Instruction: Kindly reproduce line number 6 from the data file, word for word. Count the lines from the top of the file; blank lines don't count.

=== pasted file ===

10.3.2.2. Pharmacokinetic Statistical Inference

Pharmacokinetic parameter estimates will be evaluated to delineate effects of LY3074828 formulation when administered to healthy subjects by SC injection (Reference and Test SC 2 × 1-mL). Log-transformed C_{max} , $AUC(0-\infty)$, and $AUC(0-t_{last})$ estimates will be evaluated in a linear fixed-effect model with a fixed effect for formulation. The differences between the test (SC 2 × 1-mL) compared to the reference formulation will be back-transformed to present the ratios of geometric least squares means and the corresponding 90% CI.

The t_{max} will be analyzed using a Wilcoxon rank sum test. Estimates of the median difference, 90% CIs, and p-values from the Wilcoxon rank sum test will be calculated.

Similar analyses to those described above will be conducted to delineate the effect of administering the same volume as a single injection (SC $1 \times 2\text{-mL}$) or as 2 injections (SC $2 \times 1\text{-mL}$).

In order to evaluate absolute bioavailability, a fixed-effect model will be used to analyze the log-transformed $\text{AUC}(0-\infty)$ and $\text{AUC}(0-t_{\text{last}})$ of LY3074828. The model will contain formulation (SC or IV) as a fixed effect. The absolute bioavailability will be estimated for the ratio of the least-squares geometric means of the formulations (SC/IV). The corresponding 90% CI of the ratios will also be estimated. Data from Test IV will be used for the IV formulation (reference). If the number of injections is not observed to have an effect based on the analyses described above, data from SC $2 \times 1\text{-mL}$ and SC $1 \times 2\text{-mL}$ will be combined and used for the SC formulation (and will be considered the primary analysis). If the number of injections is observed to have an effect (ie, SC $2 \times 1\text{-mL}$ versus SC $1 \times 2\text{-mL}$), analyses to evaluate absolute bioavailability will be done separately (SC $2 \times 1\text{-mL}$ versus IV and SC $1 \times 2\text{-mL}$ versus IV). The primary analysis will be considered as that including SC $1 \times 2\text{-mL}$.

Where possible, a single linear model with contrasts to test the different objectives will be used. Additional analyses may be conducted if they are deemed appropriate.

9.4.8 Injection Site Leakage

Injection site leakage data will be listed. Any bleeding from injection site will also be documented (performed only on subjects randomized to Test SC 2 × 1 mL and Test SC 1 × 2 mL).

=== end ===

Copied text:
Where possible, a single linear model with contrasts to test the different objectives will be used. Additional analyses may be conducted if they are deemed appropriate.